One year after the star contracted COVID, she’s still suffering symptoms — and looking for answers

By Eileen Finan
March 11, 2021 09:00 AM
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emma samms
Credit: Courtesy Emma Samms

Emma Samms has just marked what she called a "strange anniversary."

One year ago, she fell ill with COVID-19 after returning to her U.K. home from a trip to the U.S., and she's been sick ever since. "Everybody said, '10 days and it will be over and you'll come out the other side,' " the soap star tells PEOPLE. "But some days I can barely get out of bed and it is the most incredibly frustrating thing."

Samms, 60, who has starred on Dynasty and General Hospital, is one of a growing number of people who have developed what doctors are now referring to as Long COVID, a collection of symptoms including extreme fatigue that last months after the original infection. According to Dr. Anthony Komaroff, professor of medicine at Harvard Medical School, "anywhere between 10 and 50 percent of people who got COVID may have substantial symptoms six months later."

After the more acute symptoms of her initial infection waned, Samms quickly realized something else was wrong when she tried to return to her workout routine and couldn't make it through. Then, she tried gardening outside her home in the Costwolds, about two hours from London, but even that was too exhausting.

"The fatigue that comes with Long COVID is not regular fatigue, it's not where I feel a bit sleepy," says Samms, who now keeps a packed bag at the ready in case she needs to make an emergency trip to the hospital. "It's the kind that you might imagine marathon runners feeling when you see them staggering over a finish line and they can barely stand up. Some days I don't want to get out of bed even if I have to go to the bathroom. Even that feels like too much effort."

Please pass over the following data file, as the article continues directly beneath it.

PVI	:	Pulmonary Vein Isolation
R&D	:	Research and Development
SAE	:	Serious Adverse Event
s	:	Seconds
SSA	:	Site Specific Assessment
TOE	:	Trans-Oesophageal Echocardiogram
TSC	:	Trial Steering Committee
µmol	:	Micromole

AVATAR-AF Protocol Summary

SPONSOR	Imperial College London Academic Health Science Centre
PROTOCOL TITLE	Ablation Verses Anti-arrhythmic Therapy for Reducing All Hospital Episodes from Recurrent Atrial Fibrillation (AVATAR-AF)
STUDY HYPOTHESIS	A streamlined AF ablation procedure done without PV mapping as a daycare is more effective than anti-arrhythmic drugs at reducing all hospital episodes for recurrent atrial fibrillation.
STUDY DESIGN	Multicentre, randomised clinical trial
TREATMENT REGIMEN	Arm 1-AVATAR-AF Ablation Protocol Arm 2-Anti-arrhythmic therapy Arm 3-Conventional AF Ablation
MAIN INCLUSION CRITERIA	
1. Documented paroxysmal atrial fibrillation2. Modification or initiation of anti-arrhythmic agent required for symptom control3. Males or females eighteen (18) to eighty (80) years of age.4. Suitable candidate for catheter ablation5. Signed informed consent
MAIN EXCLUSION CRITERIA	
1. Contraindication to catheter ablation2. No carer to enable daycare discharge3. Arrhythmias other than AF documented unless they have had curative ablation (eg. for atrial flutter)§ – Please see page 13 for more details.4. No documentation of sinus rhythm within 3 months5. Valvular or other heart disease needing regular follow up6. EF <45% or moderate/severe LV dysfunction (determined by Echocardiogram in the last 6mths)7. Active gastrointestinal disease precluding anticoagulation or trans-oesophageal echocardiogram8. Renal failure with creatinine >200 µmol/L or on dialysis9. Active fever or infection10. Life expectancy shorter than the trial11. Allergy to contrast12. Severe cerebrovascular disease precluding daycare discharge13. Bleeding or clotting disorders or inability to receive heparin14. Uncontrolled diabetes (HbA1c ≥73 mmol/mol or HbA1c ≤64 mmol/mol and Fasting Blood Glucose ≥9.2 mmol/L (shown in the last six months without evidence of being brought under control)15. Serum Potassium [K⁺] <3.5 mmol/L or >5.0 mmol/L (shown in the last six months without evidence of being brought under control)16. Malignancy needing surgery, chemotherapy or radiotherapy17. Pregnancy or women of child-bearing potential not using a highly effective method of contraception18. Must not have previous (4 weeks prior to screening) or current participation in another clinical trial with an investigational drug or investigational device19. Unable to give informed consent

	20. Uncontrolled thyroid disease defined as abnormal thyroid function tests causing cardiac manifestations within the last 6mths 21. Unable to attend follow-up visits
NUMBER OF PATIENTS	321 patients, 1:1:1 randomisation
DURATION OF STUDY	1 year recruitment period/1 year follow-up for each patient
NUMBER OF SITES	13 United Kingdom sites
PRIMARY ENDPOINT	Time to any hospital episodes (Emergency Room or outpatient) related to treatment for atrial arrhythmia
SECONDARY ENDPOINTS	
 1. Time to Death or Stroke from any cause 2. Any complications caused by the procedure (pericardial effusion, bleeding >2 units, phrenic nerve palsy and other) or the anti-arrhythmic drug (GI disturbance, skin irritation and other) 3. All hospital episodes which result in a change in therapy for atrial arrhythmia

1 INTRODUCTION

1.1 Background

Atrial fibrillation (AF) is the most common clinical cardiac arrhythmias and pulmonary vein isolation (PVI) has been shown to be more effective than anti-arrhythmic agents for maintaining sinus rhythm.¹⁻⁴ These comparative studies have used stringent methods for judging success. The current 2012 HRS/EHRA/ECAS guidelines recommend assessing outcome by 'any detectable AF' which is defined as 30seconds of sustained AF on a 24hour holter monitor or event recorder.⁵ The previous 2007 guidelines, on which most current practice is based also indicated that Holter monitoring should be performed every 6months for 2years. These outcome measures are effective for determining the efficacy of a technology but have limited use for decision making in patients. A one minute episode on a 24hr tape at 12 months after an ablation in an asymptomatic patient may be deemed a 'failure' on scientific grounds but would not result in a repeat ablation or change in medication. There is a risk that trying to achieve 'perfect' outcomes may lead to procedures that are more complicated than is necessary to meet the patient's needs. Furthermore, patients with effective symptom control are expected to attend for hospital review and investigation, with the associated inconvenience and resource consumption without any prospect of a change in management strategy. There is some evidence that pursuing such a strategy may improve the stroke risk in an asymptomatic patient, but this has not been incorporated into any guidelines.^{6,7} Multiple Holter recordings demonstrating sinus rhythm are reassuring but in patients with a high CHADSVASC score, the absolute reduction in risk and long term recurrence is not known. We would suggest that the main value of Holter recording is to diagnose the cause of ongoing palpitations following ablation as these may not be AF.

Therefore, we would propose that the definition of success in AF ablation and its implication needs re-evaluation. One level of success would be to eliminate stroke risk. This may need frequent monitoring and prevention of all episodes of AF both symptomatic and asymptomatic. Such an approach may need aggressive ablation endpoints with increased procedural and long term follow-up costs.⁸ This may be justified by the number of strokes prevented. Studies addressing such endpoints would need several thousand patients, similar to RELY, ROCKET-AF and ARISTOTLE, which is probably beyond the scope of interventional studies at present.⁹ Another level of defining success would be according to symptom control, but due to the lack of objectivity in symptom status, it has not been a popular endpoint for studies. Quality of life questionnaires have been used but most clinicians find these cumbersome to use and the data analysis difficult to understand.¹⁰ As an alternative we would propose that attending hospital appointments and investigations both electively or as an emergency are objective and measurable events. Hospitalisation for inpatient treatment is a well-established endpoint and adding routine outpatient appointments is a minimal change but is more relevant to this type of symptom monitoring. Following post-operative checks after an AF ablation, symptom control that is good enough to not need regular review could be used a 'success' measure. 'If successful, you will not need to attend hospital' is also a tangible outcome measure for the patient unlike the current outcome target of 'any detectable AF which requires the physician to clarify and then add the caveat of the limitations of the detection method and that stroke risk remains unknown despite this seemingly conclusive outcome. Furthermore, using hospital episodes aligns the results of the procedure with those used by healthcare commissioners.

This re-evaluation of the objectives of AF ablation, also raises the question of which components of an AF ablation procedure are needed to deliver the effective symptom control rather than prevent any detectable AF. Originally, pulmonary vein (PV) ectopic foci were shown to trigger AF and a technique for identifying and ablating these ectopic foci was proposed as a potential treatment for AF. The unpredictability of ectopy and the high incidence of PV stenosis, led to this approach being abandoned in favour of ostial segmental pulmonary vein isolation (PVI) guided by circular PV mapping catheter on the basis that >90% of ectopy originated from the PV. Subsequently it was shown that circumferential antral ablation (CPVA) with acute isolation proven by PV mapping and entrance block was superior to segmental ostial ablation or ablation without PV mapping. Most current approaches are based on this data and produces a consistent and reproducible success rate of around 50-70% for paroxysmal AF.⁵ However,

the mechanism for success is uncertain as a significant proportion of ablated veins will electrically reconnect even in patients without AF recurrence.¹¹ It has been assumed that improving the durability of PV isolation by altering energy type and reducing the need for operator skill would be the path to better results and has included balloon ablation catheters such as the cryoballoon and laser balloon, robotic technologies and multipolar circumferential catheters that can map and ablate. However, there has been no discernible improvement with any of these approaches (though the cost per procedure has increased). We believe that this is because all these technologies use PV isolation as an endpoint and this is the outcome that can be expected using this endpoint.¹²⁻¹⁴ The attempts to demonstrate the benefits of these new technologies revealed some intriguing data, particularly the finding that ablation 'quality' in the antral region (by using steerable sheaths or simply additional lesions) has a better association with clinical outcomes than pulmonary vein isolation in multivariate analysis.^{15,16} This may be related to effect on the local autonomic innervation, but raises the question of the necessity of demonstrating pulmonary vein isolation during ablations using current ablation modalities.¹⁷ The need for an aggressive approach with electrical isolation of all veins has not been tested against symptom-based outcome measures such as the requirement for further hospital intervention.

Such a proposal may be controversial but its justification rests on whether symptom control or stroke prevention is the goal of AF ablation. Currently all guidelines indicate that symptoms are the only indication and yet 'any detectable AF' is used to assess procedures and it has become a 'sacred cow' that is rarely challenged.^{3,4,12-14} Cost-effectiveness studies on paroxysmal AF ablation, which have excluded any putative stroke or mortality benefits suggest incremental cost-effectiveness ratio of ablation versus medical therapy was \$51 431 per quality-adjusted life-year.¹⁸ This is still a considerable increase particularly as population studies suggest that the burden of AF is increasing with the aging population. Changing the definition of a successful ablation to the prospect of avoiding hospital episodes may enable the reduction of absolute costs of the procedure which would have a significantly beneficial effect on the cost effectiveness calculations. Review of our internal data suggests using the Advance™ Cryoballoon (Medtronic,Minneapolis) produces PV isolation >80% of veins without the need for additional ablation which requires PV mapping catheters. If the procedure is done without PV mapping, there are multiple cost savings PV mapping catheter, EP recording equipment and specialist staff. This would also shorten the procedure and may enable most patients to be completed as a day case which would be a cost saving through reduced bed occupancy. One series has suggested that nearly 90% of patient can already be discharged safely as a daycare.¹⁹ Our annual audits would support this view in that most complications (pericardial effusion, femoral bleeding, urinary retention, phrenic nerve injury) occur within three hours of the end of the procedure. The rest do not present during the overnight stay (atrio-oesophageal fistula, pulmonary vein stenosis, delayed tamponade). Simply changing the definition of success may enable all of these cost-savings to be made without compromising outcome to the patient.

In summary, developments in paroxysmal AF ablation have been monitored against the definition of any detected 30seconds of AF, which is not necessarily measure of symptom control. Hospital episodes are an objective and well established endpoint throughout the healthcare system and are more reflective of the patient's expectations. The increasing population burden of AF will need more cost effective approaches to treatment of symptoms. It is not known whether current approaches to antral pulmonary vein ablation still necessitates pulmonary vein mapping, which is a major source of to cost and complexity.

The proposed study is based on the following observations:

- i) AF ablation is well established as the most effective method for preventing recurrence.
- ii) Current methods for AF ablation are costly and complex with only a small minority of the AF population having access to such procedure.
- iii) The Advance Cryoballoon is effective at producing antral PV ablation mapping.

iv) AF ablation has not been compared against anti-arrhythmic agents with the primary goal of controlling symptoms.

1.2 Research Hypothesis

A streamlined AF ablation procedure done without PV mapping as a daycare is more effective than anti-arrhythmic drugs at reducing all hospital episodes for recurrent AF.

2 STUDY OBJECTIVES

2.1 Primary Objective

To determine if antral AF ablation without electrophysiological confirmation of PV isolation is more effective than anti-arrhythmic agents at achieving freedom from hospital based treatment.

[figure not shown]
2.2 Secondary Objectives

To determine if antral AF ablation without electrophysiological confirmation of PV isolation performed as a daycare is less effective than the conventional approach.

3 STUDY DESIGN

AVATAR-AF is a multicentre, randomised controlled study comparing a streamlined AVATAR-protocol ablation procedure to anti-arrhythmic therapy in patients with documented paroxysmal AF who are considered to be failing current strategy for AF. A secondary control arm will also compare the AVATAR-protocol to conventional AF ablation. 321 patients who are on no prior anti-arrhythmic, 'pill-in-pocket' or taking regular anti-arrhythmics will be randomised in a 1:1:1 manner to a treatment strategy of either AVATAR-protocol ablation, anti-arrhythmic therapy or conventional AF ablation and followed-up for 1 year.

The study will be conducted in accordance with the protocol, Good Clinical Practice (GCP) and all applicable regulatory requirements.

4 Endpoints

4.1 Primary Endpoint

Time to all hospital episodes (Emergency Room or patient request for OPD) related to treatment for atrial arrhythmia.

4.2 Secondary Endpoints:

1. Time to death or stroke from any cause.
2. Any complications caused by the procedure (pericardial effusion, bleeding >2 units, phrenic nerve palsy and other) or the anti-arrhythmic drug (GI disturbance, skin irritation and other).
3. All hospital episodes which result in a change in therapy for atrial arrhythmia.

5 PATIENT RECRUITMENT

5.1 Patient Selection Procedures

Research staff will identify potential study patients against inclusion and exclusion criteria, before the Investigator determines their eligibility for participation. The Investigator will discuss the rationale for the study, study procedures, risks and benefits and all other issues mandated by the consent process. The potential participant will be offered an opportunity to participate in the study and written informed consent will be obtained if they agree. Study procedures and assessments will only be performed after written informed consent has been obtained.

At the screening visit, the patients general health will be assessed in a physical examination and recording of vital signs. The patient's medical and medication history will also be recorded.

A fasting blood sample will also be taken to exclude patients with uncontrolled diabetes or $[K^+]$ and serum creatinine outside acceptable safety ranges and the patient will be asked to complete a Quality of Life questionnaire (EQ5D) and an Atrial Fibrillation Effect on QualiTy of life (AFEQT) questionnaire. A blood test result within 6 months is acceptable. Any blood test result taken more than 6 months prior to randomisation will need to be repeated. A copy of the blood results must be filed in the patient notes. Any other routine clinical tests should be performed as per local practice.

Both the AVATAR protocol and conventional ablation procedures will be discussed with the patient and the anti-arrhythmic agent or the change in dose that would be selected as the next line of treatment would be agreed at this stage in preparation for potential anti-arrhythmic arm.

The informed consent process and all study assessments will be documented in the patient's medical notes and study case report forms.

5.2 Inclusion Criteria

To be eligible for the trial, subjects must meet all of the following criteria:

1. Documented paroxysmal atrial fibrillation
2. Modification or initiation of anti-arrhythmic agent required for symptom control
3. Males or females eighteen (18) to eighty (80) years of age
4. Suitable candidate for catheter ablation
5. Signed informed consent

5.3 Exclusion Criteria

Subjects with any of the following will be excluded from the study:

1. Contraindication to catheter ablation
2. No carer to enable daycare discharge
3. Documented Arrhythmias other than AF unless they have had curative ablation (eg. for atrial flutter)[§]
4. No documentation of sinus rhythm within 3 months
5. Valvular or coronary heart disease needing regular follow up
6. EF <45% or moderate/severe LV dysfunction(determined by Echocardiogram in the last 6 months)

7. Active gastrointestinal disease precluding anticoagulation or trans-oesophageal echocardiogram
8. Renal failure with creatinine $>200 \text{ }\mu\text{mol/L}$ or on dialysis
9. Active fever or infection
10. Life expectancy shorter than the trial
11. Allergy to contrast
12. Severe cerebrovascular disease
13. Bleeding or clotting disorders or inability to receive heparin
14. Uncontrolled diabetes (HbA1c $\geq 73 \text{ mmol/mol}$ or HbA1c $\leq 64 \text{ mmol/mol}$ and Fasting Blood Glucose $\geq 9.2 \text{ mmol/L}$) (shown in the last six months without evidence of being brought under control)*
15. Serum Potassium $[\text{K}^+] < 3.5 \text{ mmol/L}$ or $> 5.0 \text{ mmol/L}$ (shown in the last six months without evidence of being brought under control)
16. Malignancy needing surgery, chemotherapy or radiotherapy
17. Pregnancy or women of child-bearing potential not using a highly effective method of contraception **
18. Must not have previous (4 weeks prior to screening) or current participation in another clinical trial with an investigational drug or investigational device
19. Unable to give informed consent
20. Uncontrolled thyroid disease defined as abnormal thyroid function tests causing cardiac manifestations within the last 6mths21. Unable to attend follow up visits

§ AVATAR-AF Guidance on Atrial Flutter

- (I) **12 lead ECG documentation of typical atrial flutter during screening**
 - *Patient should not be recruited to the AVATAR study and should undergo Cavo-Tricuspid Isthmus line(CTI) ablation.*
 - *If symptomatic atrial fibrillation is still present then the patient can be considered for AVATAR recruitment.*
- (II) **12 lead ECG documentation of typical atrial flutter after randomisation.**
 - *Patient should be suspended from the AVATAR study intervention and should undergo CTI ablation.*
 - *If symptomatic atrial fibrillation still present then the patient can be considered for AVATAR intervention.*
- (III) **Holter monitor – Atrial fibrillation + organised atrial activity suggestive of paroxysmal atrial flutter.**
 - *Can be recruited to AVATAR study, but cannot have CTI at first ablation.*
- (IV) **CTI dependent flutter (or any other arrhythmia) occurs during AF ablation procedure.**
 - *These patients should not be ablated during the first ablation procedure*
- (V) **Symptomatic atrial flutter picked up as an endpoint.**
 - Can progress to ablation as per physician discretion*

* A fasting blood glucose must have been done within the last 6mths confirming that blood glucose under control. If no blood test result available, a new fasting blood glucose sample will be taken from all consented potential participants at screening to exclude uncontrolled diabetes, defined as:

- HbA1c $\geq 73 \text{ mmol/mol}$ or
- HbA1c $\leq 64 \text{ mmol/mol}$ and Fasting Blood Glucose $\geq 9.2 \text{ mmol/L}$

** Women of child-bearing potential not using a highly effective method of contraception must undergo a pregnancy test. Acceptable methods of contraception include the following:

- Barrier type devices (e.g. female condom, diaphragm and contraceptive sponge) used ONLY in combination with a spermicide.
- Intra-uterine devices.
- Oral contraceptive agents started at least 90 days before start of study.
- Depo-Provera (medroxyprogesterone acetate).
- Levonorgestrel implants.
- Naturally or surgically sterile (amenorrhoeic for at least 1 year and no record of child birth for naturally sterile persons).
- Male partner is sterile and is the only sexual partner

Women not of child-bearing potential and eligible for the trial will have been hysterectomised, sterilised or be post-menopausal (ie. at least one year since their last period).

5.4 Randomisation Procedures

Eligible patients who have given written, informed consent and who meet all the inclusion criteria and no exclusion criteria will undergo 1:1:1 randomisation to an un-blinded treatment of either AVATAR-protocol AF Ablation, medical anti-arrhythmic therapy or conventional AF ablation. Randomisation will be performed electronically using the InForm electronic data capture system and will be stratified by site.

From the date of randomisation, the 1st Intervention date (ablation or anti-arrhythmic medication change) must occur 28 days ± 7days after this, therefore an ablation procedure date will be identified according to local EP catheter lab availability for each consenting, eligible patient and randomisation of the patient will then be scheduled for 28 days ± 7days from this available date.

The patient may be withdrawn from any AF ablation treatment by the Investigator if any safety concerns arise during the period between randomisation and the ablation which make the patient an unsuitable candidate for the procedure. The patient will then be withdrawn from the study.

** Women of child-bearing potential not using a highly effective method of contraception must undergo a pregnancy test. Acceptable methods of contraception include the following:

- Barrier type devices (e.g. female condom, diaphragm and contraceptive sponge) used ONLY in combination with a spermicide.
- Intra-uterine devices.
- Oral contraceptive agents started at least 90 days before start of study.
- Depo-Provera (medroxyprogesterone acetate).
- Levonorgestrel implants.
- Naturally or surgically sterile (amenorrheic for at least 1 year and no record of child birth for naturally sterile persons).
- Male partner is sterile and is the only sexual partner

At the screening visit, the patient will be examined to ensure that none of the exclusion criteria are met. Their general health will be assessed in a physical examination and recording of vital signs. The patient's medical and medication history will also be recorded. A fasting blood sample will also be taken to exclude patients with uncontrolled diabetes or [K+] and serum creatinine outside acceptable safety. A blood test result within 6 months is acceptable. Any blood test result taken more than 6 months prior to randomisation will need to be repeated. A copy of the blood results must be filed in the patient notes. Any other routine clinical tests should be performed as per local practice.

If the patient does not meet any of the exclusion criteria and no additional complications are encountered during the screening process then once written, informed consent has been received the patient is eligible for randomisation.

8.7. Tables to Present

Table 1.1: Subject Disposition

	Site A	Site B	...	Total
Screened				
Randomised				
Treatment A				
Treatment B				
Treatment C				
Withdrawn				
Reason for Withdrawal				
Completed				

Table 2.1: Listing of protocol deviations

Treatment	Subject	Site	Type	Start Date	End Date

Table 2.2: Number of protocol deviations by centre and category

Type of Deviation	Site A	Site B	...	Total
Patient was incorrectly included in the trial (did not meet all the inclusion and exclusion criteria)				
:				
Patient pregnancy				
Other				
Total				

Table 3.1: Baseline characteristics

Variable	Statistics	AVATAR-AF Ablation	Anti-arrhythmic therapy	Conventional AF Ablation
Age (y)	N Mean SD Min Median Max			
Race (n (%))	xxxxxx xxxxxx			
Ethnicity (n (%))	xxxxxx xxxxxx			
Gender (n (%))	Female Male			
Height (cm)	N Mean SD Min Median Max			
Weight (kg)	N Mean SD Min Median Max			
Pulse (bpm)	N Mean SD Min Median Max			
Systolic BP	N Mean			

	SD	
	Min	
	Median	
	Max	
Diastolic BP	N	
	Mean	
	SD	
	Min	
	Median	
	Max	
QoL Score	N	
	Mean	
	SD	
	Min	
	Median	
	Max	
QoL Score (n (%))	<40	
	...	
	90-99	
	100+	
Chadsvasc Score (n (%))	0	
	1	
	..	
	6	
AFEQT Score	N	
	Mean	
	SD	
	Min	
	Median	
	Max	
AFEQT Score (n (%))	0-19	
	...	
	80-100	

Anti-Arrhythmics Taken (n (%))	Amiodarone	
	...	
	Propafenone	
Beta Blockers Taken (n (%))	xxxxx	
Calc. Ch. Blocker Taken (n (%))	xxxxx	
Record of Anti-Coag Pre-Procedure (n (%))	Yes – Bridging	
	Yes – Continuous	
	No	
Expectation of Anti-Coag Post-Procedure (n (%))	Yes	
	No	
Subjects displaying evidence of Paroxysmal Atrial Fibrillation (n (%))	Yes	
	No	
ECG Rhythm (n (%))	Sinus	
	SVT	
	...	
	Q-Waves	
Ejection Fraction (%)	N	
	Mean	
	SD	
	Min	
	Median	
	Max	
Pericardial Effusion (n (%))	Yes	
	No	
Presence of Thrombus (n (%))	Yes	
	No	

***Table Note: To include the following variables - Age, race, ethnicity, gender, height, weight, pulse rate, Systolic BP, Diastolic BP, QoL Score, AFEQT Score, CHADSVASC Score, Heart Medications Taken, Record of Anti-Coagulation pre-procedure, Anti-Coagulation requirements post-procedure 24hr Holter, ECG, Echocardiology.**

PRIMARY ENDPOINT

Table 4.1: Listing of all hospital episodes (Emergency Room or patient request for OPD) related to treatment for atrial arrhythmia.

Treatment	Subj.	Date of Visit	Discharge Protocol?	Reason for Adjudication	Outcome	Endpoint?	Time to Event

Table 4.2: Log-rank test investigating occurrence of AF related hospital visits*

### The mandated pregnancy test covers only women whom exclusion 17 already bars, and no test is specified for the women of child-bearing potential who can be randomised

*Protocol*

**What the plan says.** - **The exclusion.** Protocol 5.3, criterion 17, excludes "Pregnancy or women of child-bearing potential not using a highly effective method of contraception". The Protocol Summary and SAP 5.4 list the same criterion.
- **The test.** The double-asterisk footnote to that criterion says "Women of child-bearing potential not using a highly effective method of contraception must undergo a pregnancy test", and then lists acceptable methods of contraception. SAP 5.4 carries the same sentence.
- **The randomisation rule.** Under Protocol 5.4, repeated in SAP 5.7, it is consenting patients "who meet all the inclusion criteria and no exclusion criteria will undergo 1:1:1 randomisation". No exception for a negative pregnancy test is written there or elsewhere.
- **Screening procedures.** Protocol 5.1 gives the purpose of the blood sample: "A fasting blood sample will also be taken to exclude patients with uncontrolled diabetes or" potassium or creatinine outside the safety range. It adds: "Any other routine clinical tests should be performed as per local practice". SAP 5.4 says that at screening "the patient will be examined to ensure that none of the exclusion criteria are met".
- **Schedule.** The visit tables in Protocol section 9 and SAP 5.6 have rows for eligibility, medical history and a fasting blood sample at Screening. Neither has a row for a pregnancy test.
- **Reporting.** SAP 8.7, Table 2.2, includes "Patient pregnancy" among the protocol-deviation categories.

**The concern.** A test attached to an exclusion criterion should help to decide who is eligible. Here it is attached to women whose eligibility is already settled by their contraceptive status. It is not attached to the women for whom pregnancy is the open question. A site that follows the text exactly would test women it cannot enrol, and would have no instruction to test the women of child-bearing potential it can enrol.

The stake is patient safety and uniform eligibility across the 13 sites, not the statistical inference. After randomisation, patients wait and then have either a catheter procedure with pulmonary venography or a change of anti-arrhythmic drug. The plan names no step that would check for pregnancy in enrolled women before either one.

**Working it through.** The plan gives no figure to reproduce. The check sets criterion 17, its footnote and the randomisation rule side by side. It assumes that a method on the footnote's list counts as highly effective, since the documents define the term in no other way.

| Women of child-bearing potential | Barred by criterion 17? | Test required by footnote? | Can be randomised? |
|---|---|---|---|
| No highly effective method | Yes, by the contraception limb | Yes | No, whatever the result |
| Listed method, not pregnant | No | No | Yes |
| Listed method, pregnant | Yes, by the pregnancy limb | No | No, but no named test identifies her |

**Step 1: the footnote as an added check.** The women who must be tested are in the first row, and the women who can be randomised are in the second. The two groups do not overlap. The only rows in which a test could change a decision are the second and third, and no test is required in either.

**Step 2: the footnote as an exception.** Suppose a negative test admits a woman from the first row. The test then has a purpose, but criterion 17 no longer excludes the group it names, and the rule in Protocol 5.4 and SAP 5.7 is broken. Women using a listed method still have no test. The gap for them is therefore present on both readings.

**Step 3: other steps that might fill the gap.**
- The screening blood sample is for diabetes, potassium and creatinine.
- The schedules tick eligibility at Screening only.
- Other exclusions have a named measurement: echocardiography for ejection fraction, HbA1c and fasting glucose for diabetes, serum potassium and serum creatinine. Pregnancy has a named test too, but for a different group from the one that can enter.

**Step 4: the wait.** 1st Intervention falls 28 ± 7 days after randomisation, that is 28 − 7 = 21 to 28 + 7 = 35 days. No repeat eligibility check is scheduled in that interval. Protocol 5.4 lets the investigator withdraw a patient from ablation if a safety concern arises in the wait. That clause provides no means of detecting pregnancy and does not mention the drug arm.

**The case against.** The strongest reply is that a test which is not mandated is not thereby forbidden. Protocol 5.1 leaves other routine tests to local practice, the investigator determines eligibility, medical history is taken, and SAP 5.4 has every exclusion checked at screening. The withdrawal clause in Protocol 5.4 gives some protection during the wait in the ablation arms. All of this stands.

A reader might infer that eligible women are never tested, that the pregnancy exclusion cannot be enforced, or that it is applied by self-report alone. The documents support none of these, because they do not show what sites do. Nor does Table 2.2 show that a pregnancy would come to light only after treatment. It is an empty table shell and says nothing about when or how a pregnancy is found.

Related Video: Michelle Obama Gets Real About Her COVID Year: Unexpected Blessings, Quarantine Hobbies & Depression and What's Next

For more on Emma Samms' story, and the Dynasty virtual reunion, pick up a copy of PEOPLE on newsstands now

On a good day — one that she's prepared for by resting up for the two days before — Samms has enough energy for a Zoom call for the interview, but you can still hear her stopping mid-sentence to catch her breath. "On a good day, I feel like there's a small dog sitting on my chest," she says of her labored breathing. "On a bad day, it feels like an elephant. It's so hard for me to catch my breath, to feel enough oxygen is in me. And that horrible sensation is constant."

Although self-described "Long-Haulers" have been chronicling the condition for months online, the medical community has only recently begun research into the illness, which Dr. Komaroff says appears to be another form of chronic fatigue syndrome. Last month, the National Institute of Health launched a new study into Long COVID, but when Samms first went to her own doctors, she says they were skeptical.  "They looked at me, an actress of a certain age, like 'Yeah, right.'" she recalls. "But I'm not a histrionic person. You find yourself getting defensive. I had to convince them that there's nothing psychosomatic about what I'm going through." 

Her experience, and her desire to find answers, prompted her gather her former Dynasty castmates together for a virtual reunion to benefit Long COVID research. "I've been so encouraged by the support that all of my old castmates have given me," Samms says of the March 20 fundraiser

Her prolonged illness – along with the restrictions of the pandemic ‑ has also meant that her planned return to General Hospital to reprise her role as Holly Sutton was put on pause.

Samms was supposed to fly to L.A. to begin a new storyline for the popular character, which she originated in 1982, but instead she and her partner, BBC presenter Simon McCoy, had to film a single scene at her U.K. home: "The scene was dramatic with me banging on the door to get out because I've been held hostage. Simon, who's not really been around acting, was quite traumatized — a good sign, I think!" 

Despite her life being smaller and more limited these days, Samms is staying positive. "I'm well aware that I am one of the lucky ones. So many people have had much, much more horrendous outcomes from COVID," Samms says. "And I'm not going to allow myself to worry about the possibility of being like this forever."